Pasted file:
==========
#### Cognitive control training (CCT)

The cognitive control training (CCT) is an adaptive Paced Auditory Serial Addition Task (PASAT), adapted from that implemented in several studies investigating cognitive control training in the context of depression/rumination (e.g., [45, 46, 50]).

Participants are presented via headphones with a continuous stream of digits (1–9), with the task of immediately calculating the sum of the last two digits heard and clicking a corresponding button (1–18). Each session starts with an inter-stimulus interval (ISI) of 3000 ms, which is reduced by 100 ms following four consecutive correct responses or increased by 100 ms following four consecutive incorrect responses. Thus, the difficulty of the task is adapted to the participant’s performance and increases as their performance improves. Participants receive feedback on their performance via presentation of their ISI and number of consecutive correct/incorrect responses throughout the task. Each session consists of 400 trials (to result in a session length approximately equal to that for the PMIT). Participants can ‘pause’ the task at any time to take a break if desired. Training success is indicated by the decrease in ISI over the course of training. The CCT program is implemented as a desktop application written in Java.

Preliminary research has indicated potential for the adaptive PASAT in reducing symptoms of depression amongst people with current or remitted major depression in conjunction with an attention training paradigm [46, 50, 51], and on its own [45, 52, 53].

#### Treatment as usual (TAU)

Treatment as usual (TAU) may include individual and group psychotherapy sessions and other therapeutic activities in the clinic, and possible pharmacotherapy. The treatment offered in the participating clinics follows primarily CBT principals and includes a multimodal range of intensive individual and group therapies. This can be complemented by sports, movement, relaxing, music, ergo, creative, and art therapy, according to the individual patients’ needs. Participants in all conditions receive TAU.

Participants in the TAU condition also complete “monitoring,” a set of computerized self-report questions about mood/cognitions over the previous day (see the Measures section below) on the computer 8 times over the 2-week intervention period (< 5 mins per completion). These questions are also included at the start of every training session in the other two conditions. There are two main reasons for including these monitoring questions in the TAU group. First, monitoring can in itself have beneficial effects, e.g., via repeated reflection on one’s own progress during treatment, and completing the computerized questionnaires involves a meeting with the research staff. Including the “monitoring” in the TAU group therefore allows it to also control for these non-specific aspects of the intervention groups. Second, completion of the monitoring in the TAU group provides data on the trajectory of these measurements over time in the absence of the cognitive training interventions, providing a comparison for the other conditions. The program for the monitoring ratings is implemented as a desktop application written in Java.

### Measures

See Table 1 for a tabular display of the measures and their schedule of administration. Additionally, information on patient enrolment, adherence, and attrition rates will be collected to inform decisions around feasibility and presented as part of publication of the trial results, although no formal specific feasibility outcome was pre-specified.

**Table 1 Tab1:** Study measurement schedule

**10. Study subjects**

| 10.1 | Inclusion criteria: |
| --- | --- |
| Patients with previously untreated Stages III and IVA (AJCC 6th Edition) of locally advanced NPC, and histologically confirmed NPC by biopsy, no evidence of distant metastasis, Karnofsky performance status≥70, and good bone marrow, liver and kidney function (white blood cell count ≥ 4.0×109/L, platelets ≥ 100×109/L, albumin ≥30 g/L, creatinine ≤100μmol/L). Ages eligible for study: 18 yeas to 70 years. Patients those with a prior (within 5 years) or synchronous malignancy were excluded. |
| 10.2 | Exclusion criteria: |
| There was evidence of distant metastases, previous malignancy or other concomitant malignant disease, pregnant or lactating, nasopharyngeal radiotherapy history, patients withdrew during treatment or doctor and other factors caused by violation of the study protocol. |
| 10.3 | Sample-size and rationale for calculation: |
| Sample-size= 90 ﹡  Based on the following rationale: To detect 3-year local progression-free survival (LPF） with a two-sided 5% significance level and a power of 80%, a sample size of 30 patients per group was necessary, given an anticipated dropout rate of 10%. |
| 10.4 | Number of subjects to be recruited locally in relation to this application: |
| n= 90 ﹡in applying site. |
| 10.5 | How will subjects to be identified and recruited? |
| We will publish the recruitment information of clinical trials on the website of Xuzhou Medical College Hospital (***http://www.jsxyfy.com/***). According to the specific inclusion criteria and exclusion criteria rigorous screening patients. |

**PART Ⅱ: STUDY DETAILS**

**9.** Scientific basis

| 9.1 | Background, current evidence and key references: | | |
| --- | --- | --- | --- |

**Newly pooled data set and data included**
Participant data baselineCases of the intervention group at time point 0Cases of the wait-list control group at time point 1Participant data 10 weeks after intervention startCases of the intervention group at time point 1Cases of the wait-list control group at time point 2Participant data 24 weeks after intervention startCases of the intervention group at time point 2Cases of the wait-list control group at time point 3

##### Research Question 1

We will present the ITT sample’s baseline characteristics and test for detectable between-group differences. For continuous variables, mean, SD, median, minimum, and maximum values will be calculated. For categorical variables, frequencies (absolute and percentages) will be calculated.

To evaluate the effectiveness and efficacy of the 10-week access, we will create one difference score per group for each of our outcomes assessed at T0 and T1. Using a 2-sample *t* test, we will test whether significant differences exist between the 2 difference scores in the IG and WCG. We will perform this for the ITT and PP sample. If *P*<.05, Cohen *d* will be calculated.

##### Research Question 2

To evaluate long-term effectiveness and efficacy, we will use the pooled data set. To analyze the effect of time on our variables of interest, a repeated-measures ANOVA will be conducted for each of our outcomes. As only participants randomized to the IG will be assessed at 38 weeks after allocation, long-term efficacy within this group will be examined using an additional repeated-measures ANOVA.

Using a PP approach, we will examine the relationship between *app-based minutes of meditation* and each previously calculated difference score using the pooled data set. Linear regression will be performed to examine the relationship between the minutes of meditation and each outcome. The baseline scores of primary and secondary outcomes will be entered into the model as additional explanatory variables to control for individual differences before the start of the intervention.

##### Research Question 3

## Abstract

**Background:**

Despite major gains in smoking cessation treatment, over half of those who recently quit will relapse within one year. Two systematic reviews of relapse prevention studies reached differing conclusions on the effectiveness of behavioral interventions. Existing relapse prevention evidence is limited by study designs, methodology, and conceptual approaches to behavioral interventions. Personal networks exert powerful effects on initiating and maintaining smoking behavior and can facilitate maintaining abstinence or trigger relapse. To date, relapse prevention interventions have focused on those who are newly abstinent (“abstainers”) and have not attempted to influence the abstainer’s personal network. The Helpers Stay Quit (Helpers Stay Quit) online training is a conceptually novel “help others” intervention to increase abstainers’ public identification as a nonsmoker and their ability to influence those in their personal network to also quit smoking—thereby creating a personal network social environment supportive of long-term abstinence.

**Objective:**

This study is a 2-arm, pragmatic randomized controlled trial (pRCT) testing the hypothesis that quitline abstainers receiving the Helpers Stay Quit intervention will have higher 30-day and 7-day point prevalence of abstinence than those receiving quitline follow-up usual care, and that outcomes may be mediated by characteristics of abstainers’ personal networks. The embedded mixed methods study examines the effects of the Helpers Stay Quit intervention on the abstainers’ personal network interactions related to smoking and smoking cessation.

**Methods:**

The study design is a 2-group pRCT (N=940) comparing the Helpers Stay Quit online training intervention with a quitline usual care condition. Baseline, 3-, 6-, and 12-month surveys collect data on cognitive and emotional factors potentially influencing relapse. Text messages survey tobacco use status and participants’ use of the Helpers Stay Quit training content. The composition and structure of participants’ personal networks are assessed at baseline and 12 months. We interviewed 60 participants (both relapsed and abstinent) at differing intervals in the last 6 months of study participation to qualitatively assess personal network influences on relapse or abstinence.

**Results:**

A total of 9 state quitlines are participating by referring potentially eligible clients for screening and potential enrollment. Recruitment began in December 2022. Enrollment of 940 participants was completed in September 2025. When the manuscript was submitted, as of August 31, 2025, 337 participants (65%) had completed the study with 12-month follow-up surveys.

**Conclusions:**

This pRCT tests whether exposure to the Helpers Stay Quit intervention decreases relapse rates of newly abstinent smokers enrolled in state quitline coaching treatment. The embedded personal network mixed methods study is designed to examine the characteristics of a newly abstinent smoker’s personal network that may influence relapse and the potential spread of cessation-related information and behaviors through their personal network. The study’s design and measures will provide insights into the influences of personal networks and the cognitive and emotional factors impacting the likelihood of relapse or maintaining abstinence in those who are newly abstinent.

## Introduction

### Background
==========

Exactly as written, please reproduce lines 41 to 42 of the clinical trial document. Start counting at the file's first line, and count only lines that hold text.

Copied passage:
**Methods:**

The study design is a 2-group pRCT (N=940) comparing the Helpers Stay Quit online training intervention with a quitline usual care condition. Baseline, 3-, 6-, and 12-month surveys collect data on cognitive and emotional factors potentially influencing relapse. Text messages survey tobacco use status and participants’ use of the Helpers Stay Quit training content. The composition and structure of participants’ personal networks are assessed at baseline and 12 months. We interviewed 60 participants (both relapsed and abstinent) at differing intervals in the last 6 months of study participation to qualitatively assess personal network influences on relapse or abstinence.